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UK HealthCare Policies

Patient Rights & Responsibilities

You have the right to:

  • Receive care no matter what your age, race, color, national origin, ethnic origin, creed, physical or mental disability, veteran status, uniformed service, political belief, sex, sexual orientation, gender identity or expression, appearance, socio-economic status, religion or diagnosis consistent with the services that UK HealthCare provides.
  • Know what is medically wrong and how we can help you get better. We will also tell you the things you will need to know when you get home so that you can stay well.
  • Know the names of your doctors and nurses.
  • Receive care in a safe environment free from all forms of abuse neglect or harassment.
  • Be free from restraints and seclusion in any form that is not medically necessary.
  • Say "no" to anything we suggest.
  • Not be involved with research unless you want to be involved.
  • Receive treatment for pain.
  • Have your religious beliefs respected.
  • Have your regular doctor or a family member notified that you are in the hospital.
  • Have your choices about end-of-life decisions respected.
  • Be treated politely and with consideration.
  • Have your privacy respected.
  • Know about any rules that might affect you or your family.
  • Receive a copy of your medical records; request amendment to your records and request a list of disclosures of your record.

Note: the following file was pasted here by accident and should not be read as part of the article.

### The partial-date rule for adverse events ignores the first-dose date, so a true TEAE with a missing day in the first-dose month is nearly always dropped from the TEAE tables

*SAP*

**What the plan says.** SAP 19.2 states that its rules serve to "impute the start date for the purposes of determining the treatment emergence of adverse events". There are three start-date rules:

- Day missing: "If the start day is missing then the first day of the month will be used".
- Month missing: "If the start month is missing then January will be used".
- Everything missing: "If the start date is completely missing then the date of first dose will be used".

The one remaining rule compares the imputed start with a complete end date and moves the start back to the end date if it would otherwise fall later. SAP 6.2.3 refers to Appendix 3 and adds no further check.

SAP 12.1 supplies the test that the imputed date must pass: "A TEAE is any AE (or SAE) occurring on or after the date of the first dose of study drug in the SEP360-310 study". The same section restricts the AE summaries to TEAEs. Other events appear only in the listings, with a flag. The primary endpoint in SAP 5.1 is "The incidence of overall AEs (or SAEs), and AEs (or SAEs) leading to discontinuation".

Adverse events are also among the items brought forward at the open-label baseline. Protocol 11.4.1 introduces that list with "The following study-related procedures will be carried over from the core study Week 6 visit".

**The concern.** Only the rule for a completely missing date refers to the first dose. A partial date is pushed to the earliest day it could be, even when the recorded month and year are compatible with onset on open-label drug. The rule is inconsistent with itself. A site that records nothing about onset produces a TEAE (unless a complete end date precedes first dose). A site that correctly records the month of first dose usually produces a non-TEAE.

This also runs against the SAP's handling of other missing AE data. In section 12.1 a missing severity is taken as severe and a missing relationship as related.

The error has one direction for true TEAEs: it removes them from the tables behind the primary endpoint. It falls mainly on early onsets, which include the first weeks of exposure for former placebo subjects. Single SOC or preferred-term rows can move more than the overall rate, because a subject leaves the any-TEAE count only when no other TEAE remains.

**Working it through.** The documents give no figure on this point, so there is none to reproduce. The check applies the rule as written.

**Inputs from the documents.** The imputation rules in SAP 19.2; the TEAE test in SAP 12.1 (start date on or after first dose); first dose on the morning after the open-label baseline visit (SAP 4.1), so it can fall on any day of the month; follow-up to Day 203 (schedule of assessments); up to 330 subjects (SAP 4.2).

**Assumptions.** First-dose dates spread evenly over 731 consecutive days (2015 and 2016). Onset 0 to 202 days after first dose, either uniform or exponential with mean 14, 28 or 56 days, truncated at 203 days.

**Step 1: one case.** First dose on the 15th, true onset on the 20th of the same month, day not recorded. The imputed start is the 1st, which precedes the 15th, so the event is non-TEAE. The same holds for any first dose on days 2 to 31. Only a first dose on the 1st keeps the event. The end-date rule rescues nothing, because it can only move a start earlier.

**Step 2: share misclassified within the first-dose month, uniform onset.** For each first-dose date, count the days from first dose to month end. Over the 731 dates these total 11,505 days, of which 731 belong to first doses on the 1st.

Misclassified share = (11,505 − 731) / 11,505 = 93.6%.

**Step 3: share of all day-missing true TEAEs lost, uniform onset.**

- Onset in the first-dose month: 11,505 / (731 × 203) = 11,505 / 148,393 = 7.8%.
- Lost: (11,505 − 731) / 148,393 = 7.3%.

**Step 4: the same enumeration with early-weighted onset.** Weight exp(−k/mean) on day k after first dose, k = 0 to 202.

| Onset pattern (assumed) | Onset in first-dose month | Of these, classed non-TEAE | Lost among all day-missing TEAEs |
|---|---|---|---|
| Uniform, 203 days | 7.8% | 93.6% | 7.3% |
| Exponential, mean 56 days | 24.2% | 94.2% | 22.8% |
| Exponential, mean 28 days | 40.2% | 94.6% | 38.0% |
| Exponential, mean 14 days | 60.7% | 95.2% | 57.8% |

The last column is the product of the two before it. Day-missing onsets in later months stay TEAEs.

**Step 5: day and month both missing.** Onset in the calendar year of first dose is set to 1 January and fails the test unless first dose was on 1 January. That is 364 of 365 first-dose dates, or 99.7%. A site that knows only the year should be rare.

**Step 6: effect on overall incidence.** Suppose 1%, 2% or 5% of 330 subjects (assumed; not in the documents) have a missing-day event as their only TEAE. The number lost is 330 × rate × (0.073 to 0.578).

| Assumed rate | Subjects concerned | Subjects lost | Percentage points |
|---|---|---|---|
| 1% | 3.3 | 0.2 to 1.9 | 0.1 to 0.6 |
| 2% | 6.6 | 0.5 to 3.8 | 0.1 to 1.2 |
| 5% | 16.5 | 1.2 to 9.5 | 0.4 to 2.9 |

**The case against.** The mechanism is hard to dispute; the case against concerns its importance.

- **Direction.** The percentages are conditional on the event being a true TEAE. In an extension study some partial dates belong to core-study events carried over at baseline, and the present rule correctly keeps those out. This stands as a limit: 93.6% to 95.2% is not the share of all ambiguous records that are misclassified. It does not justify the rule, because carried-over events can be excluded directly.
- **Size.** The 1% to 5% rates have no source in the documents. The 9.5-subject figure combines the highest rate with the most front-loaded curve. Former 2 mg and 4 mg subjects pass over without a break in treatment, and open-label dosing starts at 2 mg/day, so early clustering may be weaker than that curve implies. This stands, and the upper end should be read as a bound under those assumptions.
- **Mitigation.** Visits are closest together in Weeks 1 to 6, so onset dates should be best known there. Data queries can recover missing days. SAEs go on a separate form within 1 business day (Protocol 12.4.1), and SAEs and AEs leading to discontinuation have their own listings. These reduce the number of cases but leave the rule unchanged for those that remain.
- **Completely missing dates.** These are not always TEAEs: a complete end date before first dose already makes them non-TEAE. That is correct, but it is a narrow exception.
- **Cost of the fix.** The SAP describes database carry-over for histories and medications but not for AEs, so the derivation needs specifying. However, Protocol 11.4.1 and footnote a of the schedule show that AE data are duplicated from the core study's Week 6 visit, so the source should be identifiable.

• Have your questions about any costs or bills answered at any time.
  • You can complain about anything without worry. If you don't want to talk to your doctor or nurse, please contact the Office of Patient Experience at 859-257-2178. If you have conflicts about your care, you may ask your nurse or any other hospital staff member to contact the Ethics Consultation Service on your behalf through UKMDs or call Hospital Administration at 859-323-5000 to help resolve those conflicts. If you still have a complaint, you may contact the Kentucky Office of Inspector General at 1-800-372-2973. You may also contact The Joint Commission at 1-800-994-6610; or email to: complaint@joint; or mail to:

       Office of Quality Monitoring
       The Joint Commission
       One Renaissance Boulevard
       Oakbrook Terrace, IL 60181

To help us help you, please...

  • Tell us everything we need to know about your condition and history.
  • Do what your doctor recommends or tell your doctor why you do not want to follow the recommendations.
  • Be considerate of the people with whom you come in contact.
  • Take part in making your hospital stay safe; be an involved part of your health care team.
  • Provide your health insurance information or ask us about other options available to assist you with your payments.
  • Let us know if you have legal papers about end-of-life decisions, such as a living will, health care surrogate declaration or other advance directives. Tell your nurse if you want to make an advance directive, or contact Patient & Family Services for more information at 859-323-5501.    
  • About Advance Directives

    Advance directives are documents that state your choices about medical treatment. They will also allow you to name someone to make decisions about your medical treatment if you are unable to make decisions for yourself. Kentucky law recognizes three types of advance directives: a living will; a designation of health care surrogate; and advance directive for Mental Health treatment.